In East Texas thriller author Joe R. Lansdale's Born for Trouble: The Further Adventures of Hap and Leonard, the book's protagonists stumble upon a half-nude woman bleeding to death near Caddo Lake — a bayou bordering Louisiana and the Lone Star State.
Her feet are a bloody mess, and an arrow juts from her side. With her last breaths, the woman reveals she's a sex worker who's been abducted by a pair of psychos fixated on raping and hunting her for sport.
Somehow, though, the grisliest aspect of the scene is the mound of fire ants she's managed to fall on while fleeing her captors. It's the kind of detail only a veteran writer would think to include, and it's enough to make even the most fearless reader wince.
Fans of Lansdale's writing won't be too surprised, though. Since the early 1980s, the author has racked up a formidable following and plenty of awards for describing the bleak side of the universe.
In recent years, Lansdale's work has gained a wider audience thanks to Sundance's 2016-2018 Hap and Leonard series based on his crime-solving duo, and from movie adaptations of his Cold In July and Bubba Ho-Tep.
Despicable people, despicable ideas
"Writing is supposed to be challenging," Lansdale told The Current. "Sometimes it's about writing despicable people and despicable ideas, which doesn't necessarily mean that you're representing those as your beliefs, but that's what fiction is. That's what makes it challenging."
Dealing with dark and nasty themes is something Lansdale has embraced through his career, which has included writing horror, mysteries, Westerns, adventure yarns and even comic books.
"Sometimes I do it to point at certain things and say, 'Look at this' — and not to get a gross out, but to consider what this is about and why it occurred. How we can do better," Lansdale said. "Also, a lot of it's just that pure fascination we have with darkness and evil. And the reason we're fascinated by it is all of us have that element in us. That doesn't mean all of us are evil, but it means we recognize it and are appalled by it because we know that it exists. Inside us. There's some place in there where we understand where that comes from, and that's the scary part."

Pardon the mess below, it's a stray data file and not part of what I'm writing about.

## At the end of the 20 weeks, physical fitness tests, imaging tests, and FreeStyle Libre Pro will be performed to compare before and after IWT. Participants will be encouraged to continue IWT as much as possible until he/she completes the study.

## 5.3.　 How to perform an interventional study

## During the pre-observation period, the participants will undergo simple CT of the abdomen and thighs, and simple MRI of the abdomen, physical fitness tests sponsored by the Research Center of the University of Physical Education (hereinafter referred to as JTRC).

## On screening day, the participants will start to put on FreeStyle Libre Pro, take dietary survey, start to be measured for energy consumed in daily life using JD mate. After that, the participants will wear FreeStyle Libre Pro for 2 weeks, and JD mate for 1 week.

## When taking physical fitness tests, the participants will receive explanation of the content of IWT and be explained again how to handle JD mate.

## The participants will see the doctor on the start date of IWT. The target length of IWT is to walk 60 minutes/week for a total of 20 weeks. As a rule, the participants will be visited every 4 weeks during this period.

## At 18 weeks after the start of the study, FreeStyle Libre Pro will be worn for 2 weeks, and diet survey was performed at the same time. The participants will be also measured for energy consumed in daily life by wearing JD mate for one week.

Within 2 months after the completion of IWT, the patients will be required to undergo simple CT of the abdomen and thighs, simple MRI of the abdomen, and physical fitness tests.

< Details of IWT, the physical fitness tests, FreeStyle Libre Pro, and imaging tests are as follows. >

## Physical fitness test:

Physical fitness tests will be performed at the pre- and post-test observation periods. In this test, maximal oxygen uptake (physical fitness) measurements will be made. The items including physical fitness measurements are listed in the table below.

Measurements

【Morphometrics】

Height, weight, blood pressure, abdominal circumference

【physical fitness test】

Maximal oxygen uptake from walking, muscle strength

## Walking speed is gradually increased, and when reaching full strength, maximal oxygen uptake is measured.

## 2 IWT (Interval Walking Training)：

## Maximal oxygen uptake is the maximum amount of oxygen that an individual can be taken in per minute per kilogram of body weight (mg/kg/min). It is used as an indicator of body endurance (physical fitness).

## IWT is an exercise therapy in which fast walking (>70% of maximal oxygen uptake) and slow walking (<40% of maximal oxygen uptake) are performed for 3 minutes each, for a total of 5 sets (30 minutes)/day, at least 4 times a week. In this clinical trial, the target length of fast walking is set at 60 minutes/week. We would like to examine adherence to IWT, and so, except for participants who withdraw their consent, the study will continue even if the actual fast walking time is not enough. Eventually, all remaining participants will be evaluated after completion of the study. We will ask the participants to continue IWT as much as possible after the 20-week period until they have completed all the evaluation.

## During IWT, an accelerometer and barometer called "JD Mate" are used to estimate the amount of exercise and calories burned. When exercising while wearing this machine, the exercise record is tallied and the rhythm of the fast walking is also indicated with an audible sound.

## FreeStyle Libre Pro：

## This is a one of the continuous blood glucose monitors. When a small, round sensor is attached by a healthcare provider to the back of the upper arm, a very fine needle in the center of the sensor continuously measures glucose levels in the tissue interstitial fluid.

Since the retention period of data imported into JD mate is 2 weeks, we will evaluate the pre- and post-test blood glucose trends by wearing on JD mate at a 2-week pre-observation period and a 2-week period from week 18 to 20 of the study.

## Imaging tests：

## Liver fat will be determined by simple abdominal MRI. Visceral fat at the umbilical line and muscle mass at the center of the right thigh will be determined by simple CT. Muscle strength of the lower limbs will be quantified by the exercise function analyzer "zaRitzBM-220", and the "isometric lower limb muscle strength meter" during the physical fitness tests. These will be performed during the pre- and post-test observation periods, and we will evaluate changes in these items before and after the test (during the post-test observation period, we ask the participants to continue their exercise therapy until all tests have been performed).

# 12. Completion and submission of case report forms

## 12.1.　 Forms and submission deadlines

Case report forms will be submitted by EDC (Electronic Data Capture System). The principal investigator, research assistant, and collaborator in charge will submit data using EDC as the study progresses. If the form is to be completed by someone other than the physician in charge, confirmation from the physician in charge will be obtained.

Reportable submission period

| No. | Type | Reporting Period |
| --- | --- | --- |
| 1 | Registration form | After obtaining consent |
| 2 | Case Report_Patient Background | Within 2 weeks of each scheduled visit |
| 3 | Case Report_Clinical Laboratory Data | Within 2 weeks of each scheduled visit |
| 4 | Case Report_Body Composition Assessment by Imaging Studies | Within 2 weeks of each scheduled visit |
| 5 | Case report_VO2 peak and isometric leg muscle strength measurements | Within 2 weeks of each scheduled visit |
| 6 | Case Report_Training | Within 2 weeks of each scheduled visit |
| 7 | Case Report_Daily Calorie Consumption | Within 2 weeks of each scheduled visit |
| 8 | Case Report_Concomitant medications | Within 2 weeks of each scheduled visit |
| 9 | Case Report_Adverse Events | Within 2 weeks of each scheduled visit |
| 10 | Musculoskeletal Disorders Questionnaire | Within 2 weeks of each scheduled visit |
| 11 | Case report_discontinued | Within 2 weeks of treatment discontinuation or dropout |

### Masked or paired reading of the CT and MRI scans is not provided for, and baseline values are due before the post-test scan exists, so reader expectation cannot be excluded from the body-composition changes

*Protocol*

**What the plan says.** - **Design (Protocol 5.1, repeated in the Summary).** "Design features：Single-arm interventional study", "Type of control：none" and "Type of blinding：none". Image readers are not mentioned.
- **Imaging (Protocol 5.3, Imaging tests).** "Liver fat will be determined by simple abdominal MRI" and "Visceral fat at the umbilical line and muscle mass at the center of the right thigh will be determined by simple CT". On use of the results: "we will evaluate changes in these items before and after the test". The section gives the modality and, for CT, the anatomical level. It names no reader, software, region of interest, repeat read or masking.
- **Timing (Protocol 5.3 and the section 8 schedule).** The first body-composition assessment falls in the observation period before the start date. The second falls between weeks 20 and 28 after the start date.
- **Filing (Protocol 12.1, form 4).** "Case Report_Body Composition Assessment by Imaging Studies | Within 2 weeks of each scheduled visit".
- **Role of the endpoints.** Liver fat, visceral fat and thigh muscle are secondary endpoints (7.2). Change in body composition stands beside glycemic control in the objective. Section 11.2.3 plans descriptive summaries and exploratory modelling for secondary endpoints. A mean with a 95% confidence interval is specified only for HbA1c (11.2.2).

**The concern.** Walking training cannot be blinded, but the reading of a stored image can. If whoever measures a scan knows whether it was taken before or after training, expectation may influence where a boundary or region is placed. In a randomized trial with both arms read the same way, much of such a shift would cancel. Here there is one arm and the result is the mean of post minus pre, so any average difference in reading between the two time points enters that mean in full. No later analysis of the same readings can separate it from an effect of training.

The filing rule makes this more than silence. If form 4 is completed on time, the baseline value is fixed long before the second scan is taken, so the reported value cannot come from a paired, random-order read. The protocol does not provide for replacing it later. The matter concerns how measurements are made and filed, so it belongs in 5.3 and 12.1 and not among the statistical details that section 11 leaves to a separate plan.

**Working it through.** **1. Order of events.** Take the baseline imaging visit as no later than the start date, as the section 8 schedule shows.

Lansdale has been writing about Hap and Leonard for more than 30 years — "The Boys," as he calls them. Hap Collins is "a self-proclaimed white trash rebel," and Leonard Pine, "a tough-as-nails Black, gay, Vietnam vet and Republican," the author notes. The two are as close as friends can get.
Since their debut in Lansdale's 1990 novel, Savage Season, the pair has gone up against serial killers, white supremacists, deranged cultists, crooked cops and even the Dixie Mafia. All while cracking jokes with each other and munching on copious helpings of vanilla wafer cookies.
Beyond their appearance the Sundance series, which starred James Purefoy and the late Michael K. Williams, the duo has turned up in more than a dozen novels and a handful of story collections.
Books to screen
Hap and Leonard wasn't Lansdale's first rodeo with film and television. He also wrote one of the original screenplay drafts for his novel Cold in July, in addition to episodes of Shudder's Creepshow and an upcoming George R.R. Martin short film adaptation of the Howard Waldrop's short story "Night of the Cooters," directed by and starring Vincent D'Onofrio.
Fans of Batman: The Animated Series also owe Lansdale their adoration for contributing to several episodes. Same goes for the film Son of Batman, which Lansdale penned.
One of Lansdale's best-known horror stories, "Incident On and Off a Mountain Road" was adapted for Showtime's Masters of Horror, and three more were adapted for Netflix's Love, Death & Robots.
However, aside from the Hap and Leonard series, his best-known adapted work might be Don Coscarelli's Bubba Ho-Tep, featuring Bruce Campbell as a geriatric Elvis Presley battling a mummy in an old folks' home.
An adaptation of Lansdale's novel The Thicket was announced in 2014 with Peter Dinklage attached to star. However, Lansdale said the Game of Thrones star has since parted ways with the project and it's no longer under development.
Writing about now
Even so, the movie side of the Lansdale empire shows no sign of slowing down. The author is set to direct his first film, an adaptation of his short story "The Projectionist" from a screenplay by his son Keith — assuming COVID-19 doesn't get in the way.
Lansdale isn't sure how much the pandemic has affected his writing, however.
"I do believe some of that has seeped into maybe my last couple of novels," he said. "Otherwise, I don't know, but I've always been of the opinion that you're always writing about now, whether you write about the old West, whether you write about the future, it's still now, because that's what you know, and that's what you're experiencing. You can't avoid your own society."
Born for Trouble: The Further Adventures of Hap and Leonard was released March 21 through Tachyon Publications.
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